Pouring a River
I’ve had this metaphor in mind about rivers that I thought I might keep to myself. At least for a while. Maybe a long time.
Perhaps I thought it grandiose, or silly, or that it would have some special power if I didn’t share it.
I love rivers.
Water flowing endlessly, gentle and unbroken, and then rushing over cascades and plunging down falls. The river is patient and powerful, cutting deep gorges through stone. Looking at the walls of rock over a river, you can feel time.
Earlier this year I imagined I had that epiphany I’m always looking for. I was sitting on a rock at the top of secluded cascades on the Manitou River, watching the water run by. I thought about its persistence. I thought…
My words must be like a river. I must write every day, pouring out new words to renew the stream. Many words will go by unseen and unremarked, but they are a necessary part of the river. All I can do is keep it flowing. In time, this river of words may find its true course and start carving out a channel, but only in time.
The spirit, I think, is a stream, a fountain, and must be continually poured out, for only if it is poured out will more and clearer streams come.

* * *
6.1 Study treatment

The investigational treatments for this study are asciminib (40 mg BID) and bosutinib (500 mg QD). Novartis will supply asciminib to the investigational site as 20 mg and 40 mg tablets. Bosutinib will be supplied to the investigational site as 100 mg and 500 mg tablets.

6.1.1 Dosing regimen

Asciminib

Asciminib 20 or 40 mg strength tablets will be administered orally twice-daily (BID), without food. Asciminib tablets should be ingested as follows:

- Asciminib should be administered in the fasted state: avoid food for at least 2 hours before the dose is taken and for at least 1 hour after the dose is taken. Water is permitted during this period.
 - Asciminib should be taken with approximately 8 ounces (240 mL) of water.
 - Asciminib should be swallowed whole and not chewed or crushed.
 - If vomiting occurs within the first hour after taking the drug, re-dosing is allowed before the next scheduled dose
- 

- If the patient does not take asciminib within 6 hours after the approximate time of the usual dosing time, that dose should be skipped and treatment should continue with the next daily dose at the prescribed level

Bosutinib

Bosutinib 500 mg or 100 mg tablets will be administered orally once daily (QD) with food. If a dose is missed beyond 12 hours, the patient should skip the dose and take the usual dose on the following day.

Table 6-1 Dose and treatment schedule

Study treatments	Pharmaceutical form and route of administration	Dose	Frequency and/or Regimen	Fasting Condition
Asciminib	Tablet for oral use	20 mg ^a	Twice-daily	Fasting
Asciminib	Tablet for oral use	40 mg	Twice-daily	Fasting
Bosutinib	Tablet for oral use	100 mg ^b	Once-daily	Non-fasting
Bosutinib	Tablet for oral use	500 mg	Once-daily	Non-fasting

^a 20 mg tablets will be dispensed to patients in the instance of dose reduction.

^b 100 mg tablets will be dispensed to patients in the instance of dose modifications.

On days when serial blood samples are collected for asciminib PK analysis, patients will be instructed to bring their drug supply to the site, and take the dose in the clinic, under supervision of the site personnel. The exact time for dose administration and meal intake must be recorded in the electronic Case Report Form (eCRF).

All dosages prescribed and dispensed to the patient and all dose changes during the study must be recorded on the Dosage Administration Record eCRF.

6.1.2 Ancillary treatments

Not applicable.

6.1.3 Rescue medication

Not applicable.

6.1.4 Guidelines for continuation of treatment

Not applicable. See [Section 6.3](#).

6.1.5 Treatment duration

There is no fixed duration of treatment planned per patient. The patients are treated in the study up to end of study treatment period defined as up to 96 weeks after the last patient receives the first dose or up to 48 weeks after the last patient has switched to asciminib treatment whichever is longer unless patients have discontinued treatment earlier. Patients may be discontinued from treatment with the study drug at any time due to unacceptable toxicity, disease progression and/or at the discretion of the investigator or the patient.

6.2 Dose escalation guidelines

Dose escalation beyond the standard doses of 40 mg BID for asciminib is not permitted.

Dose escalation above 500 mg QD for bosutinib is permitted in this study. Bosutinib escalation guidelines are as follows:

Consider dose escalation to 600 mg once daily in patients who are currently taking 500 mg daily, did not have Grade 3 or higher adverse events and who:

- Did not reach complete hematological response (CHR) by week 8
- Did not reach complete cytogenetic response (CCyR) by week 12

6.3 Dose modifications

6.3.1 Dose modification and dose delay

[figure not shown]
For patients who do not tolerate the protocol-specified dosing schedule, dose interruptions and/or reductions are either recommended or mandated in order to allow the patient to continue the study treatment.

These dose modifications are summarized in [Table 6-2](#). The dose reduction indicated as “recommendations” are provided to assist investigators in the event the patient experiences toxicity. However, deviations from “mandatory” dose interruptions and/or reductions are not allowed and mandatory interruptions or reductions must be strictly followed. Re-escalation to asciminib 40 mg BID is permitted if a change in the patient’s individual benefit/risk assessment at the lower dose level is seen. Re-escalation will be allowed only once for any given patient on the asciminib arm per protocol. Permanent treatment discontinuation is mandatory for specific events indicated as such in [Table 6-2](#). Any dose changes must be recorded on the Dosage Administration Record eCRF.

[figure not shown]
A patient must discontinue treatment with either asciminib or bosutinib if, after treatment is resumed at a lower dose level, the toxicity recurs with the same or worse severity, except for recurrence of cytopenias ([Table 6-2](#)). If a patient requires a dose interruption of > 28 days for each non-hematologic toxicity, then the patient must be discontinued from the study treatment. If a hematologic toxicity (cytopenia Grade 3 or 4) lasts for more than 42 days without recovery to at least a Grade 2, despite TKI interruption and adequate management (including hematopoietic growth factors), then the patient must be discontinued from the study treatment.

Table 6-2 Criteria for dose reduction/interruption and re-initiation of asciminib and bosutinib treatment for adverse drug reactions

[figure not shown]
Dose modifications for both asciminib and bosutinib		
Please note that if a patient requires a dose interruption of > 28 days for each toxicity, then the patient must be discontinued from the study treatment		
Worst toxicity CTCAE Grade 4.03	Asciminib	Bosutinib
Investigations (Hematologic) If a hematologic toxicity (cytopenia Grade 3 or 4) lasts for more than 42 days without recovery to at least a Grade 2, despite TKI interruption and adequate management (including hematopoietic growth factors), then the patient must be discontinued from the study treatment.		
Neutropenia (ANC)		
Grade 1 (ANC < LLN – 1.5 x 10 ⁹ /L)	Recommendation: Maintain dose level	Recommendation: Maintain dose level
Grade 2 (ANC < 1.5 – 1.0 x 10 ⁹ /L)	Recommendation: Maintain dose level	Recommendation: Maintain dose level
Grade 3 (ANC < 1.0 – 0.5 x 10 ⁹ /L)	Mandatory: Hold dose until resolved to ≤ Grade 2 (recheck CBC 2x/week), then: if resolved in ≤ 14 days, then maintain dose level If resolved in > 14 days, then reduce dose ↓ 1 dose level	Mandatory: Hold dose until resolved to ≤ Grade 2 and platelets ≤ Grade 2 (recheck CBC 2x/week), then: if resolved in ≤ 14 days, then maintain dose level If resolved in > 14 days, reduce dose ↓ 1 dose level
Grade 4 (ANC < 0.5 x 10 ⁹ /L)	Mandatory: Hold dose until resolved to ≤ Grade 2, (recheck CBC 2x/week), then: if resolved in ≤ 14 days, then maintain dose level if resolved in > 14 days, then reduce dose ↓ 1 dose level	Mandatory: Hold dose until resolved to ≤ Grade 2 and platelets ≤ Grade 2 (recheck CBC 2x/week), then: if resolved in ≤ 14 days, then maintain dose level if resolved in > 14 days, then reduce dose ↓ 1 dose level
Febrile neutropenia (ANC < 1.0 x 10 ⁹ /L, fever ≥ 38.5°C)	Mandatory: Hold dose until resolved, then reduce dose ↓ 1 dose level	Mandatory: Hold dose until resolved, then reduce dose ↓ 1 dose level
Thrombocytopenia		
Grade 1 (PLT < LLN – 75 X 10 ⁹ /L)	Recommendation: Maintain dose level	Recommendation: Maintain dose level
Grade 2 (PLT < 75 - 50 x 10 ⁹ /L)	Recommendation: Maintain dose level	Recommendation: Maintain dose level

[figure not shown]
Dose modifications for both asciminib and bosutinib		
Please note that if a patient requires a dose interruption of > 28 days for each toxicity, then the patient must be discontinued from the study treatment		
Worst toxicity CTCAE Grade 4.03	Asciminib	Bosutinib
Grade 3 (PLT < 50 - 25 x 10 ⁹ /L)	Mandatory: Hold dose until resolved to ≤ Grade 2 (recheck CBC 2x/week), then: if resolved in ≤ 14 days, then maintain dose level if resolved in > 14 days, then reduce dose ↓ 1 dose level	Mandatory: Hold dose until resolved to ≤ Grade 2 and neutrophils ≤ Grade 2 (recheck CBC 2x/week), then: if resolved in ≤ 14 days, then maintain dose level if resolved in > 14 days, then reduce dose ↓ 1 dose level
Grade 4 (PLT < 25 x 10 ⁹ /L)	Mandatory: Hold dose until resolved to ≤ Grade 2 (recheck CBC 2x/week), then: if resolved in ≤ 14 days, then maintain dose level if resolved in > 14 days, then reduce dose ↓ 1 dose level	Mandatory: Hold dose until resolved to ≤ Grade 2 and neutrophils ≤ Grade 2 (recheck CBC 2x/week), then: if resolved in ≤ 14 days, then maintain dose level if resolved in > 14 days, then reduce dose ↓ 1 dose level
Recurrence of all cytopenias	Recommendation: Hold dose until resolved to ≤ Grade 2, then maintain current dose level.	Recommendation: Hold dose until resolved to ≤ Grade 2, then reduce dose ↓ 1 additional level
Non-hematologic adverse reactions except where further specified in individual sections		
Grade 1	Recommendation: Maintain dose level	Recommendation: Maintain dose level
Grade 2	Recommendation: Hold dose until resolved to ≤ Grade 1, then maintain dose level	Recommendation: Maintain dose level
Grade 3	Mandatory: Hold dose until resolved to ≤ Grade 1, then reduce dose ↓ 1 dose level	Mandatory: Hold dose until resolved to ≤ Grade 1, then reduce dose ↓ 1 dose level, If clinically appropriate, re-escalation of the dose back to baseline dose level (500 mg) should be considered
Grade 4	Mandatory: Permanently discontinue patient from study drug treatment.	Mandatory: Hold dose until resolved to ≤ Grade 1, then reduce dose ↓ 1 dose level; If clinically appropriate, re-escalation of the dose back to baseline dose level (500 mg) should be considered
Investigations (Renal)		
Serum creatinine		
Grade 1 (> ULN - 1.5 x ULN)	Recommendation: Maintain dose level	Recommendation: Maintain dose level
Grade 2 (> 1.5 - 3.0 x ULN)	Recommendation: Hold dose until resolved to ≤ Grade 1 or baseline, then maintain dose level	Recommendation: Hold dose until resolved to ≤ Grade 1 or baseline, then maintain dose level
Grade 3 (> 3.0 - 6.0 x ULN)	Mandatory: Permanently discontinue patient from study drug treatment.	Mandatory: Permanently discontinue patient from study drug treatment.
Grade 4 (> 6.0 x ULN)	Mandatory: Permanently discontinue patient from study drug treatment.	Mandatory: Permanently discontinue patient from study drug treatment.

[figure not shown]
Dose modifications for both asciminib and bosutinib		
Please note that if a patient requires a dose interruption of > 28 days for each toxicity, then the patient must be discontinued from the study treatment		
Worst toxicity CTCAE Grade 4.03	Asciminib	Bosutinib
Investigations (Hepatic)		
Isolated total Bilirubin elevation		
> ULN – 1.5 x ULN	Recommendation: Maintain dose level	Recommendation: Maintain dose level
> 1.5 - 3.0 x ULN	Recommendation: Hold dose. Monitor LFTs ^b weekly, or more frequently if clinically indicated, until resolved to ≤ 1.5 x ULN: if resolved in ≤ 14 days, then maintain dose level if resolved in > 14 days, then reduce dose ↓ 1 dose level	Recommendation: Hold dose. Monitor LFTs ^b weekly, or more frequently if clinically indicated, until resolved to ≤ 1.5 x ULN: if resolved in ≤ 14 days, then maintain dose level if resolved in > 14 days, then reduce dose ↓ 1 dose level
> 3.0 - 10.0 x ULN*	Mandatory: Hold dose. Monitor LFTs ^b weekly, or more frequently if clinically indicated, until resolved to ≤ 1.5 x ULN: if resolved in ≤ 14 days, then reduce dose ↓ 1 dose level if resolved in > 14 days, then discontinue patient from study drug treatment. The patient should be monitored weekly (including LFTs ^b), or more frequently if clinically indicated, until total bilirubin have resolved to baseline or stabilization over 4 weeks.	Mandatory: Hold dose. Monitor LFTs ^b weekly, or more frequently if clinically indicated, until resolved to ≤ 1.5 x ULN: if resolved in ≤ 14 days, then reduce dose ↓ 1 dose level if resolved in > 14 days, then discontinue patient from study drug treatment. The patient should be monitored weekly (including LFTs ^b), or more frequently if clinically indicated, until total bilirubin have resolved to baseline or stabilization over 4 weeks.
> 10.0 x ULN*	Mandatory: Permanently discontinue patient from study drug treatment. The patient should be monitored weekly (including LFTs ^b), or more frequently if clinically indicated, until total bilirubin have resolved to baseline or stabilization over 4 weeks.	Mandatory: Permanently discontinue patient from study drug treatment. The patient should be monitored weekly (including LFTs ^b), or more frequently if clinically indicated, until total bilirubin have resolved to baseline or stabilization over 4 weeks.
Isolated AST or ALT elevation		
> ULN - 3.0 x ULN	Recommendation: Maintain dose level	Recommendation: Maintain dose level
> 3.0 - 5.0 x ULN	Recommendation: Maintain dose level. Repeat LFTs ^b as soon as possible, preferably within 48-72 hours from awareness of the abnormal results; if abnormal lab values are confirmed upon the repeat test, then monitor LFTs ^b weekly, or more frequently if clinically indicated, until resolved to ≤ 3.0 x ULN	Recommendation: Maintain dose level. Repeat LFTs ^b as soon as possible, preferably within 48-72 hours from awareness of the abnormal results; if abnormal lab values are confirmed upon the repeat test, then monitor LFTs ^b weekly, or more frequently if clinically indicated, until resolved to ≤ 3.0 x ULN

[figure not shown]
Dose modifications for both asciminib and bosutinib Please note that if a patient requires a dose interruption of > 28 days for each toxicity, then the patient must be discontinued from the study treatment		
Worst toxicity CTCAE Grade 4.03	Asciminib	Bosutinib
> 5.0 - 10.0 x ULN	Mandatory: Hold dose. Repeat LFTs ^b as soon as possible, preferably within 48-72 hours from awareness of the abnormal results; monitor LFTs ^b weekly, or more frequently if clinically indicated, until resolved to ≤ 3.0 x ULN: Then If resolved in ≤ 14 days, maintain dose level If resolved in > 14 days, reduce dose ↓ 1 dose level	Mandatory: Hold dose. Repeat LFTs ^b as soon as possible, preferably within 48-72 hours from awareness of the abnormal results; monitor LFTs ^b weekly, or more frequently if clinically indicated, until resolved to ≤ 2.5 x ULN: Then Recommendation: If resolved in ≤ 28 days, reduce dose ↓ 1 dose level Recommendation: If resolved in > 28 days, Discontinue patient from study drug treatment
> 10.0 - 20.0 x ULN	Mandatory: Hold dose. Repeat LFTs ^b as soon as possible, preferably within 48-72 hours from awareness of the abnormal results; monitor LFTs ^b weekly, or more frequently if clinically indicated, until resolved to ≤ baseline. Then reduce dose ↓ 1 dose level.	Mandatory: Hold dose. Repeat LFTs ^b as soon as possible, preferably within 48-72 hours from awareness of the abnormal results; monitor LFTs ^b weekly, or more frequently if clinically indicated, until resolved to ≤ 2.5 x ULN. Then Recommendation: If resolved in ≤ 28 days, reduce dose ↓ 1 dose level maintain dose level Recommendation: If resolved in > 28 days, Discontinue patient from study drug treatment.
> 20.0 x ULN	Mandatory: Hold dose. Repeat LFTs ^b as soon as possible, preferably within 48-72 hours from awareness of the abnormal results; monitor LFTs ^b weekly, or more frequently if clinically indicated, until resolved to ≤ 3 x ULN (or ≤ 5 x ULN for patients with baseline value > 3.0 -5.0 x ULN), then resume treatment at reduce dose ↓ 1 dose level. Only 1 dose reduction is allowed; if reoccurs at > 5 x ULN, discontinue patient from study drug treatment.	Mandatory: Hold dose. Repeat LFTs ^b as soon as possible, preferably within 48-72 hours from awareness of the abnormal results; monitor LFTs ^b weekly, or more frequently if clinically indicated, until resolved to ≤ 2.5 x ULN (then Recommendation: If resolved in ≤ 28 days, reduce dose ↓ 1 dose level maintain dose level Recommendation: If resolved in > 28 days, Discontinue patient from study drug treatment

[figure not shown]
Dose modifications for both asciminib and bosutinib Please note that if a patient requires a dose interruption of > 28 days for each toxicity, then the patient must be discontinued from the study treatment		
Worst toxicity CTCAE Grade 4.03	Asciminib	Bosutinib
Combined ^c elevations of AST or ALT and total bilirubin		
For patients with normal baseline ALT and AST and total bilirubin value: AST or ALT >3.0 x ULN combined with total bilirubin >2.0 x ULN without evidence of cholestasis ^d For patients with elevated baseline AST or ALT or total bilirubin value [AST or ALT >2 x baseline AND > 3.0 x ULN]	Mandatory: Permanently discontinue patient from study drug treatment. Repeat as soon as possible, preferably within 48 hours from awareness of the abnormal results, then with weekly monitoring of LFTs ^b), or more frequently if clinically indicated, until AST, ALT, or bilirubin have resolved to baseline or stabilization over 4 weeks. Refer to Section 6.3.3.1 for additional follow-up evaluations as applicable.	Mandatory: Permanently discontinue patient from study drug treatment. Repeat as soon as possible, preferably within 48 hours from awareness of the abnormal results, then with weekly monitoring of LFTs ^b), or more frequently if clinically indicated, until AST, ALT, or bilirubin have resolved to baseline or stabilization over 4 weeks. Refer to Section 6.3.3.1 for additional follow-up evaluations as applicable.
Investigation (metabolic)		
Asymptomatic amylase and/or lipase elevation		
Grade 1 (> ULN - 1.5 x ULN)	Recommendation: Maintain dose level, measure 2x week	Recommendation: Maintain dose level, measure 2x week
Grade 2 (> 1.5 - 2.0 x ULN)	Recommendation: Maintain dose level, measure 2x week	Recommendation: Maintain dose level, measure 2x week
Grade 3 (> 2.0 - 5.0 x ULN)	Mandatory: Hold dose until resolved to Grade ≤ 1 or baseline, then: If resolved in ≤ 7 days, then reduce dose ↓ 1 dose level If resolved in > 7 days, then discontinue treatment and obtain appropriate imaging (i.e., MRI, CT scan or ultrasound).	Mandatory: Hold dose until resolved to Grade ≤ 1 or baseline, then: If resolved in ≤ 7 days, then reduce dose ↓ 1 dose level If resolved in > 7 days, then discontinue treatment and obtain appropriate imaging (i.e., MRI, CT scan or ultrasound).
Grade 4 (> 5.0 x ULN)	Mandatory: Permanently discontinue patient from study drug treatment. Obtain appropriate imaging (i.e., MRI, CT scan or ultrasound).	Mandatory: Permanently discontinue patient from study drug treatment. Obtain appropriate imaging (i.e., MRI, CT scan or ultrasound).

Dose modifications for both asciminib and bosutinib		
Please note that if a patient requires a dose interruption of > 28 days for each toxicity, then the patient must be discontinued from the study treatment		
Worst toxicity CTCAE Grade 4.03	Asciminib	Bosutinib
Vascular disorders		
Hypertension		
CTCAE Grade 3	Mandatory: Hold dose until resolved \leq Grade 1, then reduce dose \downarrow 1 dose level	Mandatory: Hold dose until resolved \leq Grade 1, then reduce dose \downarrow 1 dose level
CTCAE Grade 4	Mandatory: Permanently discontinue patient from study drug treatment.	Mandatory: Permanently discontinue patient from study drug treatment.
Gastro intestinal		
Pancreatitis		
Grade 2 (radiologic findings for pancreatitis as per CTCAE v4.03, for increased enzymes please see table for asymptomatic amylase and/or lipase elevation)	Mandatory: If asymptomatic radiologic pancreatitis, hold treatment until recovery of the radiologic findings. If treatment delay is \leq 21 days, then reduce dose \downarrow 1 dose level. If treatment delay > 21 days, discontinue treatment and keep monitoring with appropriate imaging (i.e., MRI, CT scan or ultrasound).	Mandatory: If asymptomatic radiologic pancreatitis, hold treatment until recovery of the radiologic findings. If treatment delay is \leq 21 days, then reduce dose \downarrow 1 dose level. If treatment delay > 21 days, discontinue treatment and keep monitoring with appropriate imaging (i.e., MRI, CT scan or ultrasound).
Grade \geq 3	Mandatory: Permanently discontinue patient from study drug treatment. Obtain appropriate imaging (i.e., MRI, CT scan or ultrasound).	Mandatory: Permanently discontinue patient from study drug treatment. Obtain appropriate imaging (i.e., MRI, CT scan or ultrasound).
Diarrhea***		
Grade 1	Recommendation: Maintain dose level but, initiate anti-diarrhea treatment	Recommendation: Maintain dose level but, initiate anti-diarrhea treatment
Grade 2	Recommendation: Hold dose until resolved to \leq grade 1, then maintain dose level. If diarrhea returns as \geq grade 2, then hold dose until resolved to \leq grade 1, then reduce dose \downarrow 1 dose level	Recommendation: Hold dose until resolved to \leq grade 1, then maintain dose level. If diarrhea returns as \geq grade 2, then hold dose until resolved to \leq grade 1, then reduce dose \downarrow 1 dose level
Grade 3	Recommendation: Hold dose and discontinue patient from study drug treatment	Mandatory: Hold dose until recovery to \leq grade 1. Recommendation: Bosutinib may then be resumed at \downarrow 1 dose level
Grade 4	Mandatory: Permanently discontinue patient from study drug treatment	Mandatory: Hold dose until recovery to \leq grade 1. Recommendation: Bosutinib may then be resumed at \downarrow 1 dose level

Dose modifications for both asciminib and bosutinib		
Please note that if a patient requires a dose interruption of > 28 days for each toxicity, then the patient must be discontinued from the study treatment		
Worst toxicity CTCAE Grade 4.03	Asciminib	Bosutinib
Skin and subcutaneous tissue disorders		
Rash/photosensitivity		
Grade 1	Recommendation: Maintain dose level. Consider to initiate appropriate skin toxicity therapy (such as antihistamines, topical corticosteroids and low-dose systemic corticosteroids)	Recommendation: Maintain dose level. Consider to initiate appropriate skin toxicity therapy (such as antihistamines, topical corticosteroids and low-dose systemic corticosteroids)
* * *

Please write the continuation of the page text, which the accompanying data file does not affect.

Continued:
It may be that only a few people find and enjoy this river. I have to be okay with that. Maybe I should prefer it. Gooseberry Falls is crowded with tourists. I infinitely prefer the private time I spent at Manitou.
Still, I crave attention as much as anyone who sends their words downstream. I know I should write my own thing and “make my own kind of music,” and that’s what I try to do, to some personal satisfaction, but little acclaim. I consider what sort of posts might prompt more sharing, that people will link to, even while knowing it’s largely out of my control. I’d go a little crazy pursuing that. My efforts would reflect the desperation and hysteria. Day to day, you can’t get that viral big bang every time. Maybe not ever.
People will have to come for the steady flow of the river. There may be an occasional waterfall or flood that draws more attention, but those only come from the overall activity of the river. We’re drawn to the disruptions, the water pounding on the rocks, but we also like to hike along the calm stretches. We spend time at the waterfall and take our pictures, but then we keep going. The river is always changing.
I have to let go of the published posts. They’re on their way, flowing out to sea. If few people see them, what of it? The river will keep flowing, cutting its channel, with green things growing on the banks, and in time more people may find it. For those that have already lingered on the shore: Thank you.
I’ll learn to rejoice in the continuing flow. Discovering new turns in the river. Instead of worrying that I won’t have much to say, that I can’t keep it up year after year, I’ll remember those river gorges on the North Shore of Lake Superior. It is only with time and patience that I can hope to produce something lasting and memorable. I’d like my river to offer cascade after cascade, with regular hundred foot drops, but that’s not how rivers work. There will be long, calm stretches, as there should be.